A letter to my friend.

Dear Dawa,

In those beautiful lapses of time, you may have pleasant memories of our past times spent together. And here I am, under the favourite pine tree of our childhood with a pen and a notebook, recollecting old images as those bamboos that we planted together vividly evokes two young friends digging ground to plant an emaciated sapling. It was your idea to help the poor plant, and for the hand that I lent to you and the help that I rendered to the plant, now it is providing me some of the old memories from his gallery to let me write the things I remember of our togetherness and the things that I like you to hear.

Don’t mind me for not asking about your academic performance as it is needless to say that you were a formidable all-rounder and I’m glad that you still are the same ‘old ‘ Dawa, there in Mongar. But I would like to know about our mother, dear father and those naughty fools (Sonam and Dorji). I hope they are healthy as they used to be here and cordial to the new neighbours. I’m really missing them.

Here, in Tingtibi, nothing has changed much; the new road, constructed according to new town planning scheme, is still overpowered by the weeds and the bad prospect about it is soon it would be trounced by those adamant grasses, the river is still the same (though there is no significance of it being mentioned here), there are no new teachers in TLSS, and the number of shops are still limited to few.  However, despite these, there still are some changes - the prices of the vegetables had recently fluctuated to very huge cost and every articles in shops here, are falling into the common trend and the very sad thing is that , your favourite, uncle Jimmy lives no more.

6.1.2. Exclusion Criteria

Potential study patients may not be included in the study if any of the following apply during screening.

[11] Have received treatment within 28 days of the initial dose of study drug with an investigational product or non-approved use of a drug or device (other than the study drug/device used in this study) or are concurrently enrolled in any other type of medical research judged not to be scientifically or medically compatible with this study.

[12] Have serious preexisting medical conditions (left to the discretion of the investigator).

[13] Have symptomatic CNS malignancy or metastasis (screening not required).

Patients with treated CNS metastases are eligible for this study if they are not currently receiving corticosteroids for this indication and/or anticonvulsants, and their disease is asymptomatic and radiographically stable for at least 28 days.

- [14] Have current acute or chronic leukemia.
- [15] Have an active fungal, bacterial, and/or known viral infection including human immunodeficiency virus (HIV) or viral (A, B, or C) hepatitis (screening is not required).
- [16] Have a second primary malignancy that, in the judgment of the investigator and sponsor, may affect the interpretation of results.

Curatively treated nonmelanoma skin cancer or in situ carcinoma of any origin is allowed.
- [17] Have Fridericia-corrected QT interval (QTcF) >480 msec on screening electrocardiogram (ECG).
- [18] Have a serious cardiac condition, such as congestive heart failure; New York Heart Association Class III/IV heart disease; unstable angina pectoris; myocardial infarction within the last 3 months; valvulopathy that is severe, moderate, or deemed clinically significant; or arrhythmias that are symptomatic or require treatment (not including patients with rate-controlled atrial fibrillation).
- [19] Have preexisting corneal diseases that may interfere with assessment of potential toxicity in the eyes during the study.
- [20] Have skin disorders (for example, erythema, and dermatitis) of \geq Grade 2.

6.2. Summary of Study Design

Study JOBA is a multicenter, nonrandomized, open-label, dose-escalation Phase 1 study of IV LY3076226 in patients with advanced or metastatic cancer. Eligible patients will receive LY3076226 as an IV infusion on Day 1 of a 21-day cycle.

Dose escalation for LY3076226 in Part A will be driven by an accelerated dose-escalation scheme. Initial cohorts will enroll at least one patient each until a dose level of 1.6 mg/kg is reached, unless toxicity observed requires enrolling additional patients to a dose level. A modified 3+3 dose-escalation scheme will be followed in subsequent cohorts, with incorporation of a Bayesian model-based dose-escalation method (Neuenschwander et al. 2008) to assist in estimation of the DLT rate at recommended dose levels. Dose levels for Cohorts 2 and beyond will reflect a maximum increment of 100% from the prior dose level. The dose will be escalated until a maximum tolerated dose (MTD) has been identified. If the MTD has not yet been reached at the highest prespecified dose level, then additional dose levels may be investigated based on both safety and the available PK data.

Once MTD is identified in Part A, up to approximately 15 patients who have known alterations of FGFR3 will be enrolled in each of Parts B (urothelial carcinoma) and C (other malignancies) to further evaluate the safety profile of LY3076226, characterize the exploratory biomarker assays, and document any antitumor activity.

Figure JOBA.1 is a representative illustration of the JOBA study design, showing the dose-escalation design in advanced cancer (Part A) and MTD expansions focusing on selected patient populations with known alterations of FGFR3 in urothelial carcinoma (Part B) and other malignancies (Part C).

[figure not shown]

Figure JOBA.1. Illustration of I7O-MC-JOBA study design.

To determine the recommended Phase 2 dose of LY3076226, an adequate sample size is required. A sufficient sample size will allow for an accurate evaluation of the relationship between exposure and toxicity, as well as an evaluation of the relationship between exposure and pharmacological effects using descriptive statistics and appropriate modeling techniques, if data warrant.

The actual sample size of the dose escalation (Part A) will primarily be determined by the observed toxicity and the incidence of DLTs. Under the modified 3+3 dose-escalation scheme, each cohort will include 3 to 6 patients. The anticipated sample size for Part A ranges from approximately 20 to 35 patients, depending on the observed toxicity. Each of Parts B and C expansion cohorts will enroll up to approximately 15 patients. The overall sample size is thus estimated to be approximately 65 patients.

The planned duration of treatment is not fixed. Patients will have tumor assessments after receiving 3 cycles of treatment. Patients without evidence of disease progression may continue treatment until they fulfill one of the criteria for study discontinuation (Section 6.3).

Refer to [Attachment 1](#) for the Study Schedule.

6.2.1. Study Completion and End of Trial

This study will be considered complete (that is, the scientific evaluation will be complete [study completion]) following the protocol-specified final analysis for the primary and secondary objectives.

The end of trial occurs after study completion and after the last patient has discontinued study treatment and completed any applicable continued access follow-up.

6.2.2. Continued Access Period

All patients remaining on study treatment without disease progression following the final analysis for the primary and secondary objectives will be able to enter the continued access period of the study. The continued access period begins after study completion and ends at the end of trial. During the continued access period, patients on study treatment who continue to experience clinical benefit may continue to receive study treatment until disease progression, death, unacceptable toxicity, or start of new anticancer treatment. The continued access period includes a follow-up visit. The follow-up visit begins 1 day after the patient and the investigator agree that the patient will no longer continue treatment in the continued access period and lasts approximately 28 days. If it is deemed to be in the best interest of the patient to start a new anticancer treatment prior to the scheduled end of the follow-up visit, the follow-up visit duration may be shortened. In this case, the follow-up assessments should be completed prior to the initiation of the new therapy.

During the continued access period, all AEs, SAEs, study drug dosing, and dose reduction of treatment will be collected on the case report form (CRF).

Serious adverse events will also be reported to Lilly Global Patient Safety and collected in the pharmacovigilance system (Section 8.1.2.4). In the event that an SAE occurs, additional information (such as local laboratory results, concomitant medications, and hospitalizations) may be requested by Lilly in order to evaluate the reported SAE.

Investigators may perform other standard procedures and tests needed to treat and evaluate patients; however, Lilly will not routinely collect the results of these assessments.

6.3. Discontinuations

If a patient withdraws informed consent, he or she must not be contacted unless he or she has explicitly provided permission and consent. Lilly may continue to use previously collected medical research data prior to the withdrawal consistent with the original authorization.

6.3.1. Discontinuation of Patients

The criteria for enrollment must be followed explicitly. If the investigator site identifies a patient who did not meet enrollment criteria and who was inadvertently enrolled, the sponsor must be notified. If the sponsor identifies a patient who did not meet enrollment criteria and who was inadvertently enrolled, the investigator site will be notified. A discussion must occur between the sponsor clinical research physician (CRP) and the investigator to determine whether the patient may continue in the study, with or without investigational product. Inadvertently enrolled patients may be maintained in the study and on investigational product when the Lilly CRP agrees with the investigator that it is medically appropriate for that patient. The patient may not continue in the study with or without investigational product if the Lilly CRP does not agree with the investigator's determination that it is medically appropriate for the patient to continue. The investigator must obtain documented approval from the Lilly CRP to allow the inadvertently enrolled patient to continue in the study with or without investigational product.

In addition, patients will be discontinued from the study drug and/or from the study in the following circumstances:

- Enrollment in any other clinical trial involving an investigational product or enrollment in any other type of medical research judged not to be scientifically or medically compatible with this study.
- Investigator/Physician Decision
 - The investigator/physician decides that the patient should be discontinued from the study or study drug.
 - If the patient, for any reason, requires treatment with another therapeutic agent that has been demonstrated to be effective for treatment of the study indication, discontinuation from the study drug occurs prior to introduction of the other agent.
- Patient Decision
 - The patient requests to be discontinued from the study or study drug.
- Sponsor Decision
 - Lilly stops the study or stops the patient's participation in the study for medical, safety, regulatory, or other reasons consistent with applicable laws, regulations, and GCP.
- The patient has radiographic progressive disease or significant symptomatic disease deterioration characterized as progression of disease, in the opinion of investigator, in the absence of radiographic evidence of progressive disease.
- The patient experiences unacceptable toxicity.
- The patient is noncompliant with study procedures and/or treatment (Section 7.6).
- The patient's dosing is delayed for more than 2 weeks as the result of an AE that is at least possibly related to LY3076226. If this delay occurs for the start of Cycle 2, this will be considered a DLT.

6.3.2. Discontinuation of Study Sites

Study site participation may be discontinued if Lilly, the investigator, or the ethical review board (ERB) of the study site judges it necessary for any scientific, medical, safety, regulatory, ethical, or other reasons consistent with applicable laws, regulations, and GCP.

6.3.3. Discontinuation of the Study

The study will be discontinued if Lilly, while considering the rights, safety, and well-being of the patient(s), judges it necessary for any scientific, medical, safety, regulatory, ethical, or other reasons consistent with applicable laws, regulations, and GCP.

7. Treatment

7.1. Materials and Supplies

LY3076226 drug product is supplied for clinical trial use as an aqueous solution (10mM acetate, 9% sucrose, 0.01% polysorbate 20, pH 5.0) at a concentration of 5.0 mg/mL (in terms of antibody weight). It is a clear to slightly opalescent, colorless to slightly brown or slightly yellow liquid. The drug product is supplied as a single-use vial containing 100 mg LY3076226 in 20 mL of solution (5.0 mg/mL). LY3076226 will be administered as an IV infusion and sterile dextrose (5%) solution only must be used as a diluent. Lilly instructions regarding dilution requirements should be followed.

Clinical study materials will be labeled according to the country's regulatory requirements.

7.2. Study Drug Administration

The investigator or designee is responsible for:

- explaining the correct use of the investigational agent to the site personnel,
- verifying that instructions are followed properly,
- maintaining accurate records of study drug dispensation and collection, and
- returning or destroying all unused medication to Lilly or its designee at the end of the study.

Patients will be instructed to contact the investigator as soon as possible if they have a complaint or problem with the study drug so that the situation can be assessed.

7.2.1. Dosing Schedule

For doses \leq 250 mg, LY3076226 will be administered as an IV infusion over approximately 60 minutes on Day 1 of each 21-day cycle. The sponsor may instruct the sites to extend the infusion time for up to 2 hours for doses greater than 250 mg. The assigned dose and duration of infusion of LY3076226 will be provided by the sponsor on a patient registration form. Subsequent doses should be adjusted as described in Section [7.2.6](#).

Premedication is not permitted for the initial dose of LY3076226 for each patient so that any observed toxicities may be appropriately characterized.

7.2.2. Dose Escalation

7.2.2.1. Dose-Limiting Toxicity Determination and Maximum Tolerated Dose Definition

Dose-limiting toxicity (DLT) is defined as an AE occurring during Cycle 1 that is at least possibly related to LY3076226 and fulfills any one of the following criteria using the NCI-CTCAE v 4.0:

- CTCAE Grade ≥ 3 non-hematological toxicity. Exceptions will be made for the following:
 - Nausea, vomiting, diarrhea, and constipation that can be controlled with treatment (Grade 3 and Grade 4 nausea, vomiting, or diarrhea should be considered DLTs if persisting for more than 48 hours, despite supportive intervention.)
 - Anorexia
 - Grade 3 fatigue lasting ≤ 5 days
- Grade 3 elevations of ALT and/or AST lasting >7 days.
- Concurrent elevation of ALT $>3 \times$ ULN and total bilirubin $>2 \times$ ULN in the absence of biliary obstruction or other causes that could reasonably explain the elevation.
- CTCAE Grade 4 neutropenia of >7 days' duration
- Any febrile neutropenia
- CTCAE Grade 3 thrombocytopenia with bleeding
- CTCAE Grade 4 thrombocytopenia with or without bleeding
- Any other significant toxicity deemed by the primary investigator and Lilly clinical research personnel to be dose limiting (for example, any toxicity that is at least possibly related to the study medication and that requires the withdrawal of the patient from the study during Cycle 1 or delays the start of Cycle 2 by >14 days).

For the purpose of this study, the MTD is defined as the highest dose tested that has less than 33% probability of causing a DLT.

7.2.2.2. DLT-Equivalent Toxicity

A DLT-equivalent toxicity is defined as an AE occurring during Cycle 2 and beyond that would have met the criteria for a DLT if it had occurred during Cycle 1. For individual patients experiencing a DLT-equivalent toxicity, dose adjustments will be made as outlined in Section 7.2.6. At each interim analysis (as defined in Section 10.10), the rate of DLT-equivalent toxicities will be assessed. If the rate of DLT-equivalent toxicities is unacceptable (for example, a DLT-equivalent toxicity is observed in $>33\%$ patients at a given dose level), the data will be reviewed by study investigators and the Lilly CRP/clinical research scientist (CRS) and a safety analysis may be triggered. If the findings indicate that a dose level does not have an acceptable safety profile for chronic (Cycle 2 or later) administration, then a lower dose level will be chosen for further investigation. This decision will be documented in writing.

I came to know of him through my brother (as I was also away from home for few months) that he had died of the reason which is baffling to me. His funeral was attended by his own father- the irony of young leaving before the old. I felt sorry for the poor old Jimmy, perhaps his fate was written by a short-lived pen. His passing away might have vacated a place in their family literally, but he still roams in the place that two of us have for him- love.

Climate? Here the nights are becoming bit colder (I don’t know why- could it be a consequence of global warming or the effect of the warmth taken away by your leaving?) and the days are usual- oppressive yet fine. Had you been here, the days would have taken the old ways. I still miss the night walks that we used to take along the road to our old school and sometimes along the way to hospital. The moonlit night, the cool shivering breeze and the laughter of our friends... aren't you missing those sentimental times? I just wish I had the time machine to experience those days again and again.

Sooner or later, I also would be leaving this place to pursue my education ( I don’t know where I would end up horribly or land successfully ) and I don’t know who would be here then to take care of those bamboos and the beautiful guava and growing mango trees. I don’t know why sometimes I feel, like late Uncle Jimmy, won’t these plants take the same route the moment we are away. But it would be an insanity to take such heed in mere plants (as in other’s perspectives). They had been growing along with us that I feel just the same to them as I do for you and Sonam and Dorji- I feel like they are human sometimes ( and don’t think I’m mad for putting up my philosophical lines ). Perhaps you might understand me.

There aren't many things I have got for you today. I only liked to let you know the obituary of our neighbour, Uncle Jimmy and one thing particularly- that I miss you a lot.

Tingtibi hasn't changed itself and it hasn't changed me either; I’m still your old loving and caring brother and the best friend


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